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Notes on financial system development and political intervention

  • Song. Fenghua
  • Thakor, Anjan

The paper studies the impact of political intervention on a financial system that consists of banks and financial markets and develops over time. In this financial system, banks and markets exhibit three forms of interaction: they compete, they complement each other, and they co-evolve. Coevolution is generated by two new ingredients of financial system architecture relative to the existing theories: securitization and risk-sensitive bank capital. The authors show that securitization propagates banking advances to the financial market, permitting market evolution to be driven by bank evolution, and market advances are transmitted to banks through bank capital. Then they examine how politicians determine the nature of political intervention designed to expand credit availability. The authors find that political intervention in banking exhibits a U-shaped pattern, where it is most notable in the early stage of financial system development (through bank capital subsidy in exchange for state ownership of banks) and in the advanced stage (through direct lending regulation). Despite expanding credit access, political intervention results in an increase in financial system risk and does not contribute to financial system evolution. Numerous policy implications are drawn out.

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Paper provided by The World Bank in its series Policy Research Working Paper Series with number 6350.

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Date of creation: 01 Jan 2013
Date of revision:
Handle: RePEc:wbk:wbrwps:6350
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  1. Ross Levine, 2002. "Bank-Based or Market-Based Financial Systems: Which is Better?," William Davidson Institute Working Papers Series 442, William Davidson Institute at the University of Michigan.
  2. Nicola Gennaioli & Andrei Shleifer & Robert W. Vishny, . "A Model of Shadow Banking," Working Paper 19521, Harvard University OpenScholar.
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  4. Patrick Bolton & Xavier Freixas, 2000. "Equity, Bonds, and Bank Debt: Capital Structure and Financial Market Equilibrium under Asymmetric Information," Journal of Political Economy, University of Chicago Press, vol. 108(2), pages 324-351, April.
  5. Laeven, Luc & Levine, Ross & Michalopoulos, Stelios, 2009. "Financial Innovation and Endogenous Growth," CEPR Discussion Papers 7465, C.E.P.R. Discussion Papers.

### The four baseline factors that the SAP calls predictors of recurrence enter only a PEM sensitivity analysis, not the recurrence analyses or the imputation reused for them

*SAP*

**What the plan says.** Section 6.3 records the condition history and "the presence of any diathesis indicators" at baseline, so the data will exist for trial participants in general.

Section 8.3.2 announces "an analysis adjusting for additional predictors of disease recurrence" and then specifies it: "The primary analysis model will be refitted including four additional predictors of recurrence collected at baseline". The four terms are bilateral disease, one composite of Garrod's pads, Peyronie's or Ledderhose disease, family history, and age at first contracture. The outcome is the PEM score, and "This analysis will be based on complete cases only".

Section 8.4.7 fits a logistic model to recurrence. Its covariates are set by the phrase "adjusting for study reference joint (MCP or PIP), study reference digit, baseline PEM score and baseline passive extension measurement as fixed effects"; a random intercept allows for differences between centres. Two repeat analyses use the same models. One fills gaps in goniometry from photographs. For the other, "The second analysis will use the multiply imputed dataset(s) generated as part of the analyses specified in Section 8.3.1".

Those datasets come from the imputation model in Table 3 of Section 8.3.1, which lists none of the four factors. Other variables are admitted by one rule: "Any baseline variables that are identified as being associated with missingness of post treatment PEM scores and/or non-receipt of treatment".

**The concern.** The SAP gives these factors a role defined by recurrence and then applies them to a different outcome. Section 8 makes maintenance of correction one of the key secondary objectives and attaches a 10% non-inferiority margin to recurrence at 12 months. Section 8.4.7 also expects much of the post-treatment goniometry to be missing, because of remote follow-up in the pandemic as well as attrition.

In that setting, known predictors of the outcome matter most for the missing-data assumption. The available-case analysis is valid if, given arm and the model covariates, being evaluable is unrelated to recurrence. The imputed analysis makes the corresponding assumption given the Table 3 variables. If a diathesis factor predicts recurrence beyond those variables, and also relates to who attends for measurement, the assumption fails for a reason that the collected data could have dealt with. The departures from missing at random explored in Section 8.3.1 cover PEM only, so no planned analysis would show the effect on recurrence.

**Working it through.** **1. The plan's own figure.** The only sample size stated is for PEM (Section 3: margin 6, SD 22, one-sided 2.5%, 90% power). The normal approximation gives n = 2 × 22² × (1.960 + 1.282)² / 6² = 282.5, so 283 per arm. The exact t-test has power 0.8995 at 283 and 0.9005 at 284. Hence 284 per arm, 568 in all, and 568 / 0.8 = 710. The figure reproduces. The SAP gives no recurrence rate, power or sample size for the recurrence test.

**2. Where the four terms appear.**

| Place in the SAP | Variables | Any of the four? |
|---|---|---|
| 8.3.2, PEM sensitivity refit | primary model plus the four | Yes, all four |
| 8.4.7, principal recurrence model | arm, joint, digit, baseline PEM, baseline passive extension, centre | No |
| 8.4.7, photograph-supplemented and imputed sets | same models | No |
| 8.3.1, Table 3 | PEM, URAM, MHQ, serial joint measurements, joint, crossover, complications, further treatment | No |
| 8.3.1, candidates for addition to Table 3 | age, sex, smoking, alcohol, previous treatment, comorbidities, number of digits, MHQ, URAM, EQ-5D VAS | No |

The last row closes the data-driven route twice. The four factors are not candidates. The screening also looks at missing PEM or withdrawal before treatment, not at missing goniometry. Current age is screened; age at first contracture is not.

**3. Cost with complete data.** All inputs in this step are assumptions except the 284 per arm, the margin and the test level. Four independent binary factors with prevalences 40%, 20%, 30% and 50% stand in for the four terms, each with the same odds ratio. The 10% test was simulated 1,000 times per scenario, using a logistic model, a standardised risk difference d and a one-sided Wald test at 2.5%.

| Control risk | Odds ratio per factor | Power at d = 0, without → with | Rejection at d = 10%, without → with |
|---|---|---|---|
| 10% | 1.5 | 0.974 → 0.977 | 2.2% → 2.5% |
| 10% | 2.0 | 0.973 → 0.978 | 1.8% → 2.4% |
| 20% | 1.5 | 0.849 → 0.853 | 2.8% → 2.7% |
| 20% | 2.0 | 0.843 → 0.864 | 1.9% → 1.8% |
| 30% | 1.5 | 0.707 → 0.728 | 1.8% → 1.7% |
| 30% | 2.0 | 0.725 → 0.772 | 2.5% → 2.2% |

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  7. Tadesse, Solomon, 2002. "Financial Architecture and Economic Performance: International Evidence," Journal of Financial Intermediation, Elsevier, vol. 11(4), pages 429-454, October.
  8. Craig O. Brown & I. Serdar Dinç, 2005. "The Politics of Bank Failures: Evidence from Emerging Markets," The Quarterly Journal of Economics, Oxford University Press, vol. 120(4), pages 1413-1444.
  9. Mark Gertler, 1988. "Financial structure and aggregate economic activity: an overview," Proceedings, Federal Reserve Bank of Cleveland, pages 559-596.
  10. Fenghua Song & Anjan V. Thakor, 2007. "Relationship Banking, Fragility, and the Asset-Liability Matching Problem," Review of Financial Studies, Society for Financial Studies, vol. 20(6), pages 2129-2177, November.
  11. Ram T. S. Ramakrishnan & Anjan V. Thakor, 1984. "Information Reliability and a Theory of Financial Intermediation," Review of Economic Studies, Oxford University Press, vol. 51(3), pages 415-432.
  12. Yosha Oved, 1995. "Information Disclosure Costs and the Choice of Financing Source," Journal of Financial Intermediation, Elsevier, vol. 4(1), pages 3-20, January.
  13. Coval, Joshua D. & Thakor, Anjan V., 2005. "Financial intermediation as a beliefs-bridge between optimists and pessimists," Journal of Financial Economics, Elsevier, vol. 75(3), pages 535-569, March.
  14. Ernst-Ludwig von Thadden, 1995. "Long-Term Contracts, Short-Term Investment and Monitoring," Review of Economic Studies, Oxford University Press, vol. 62(4), pages 557-575.
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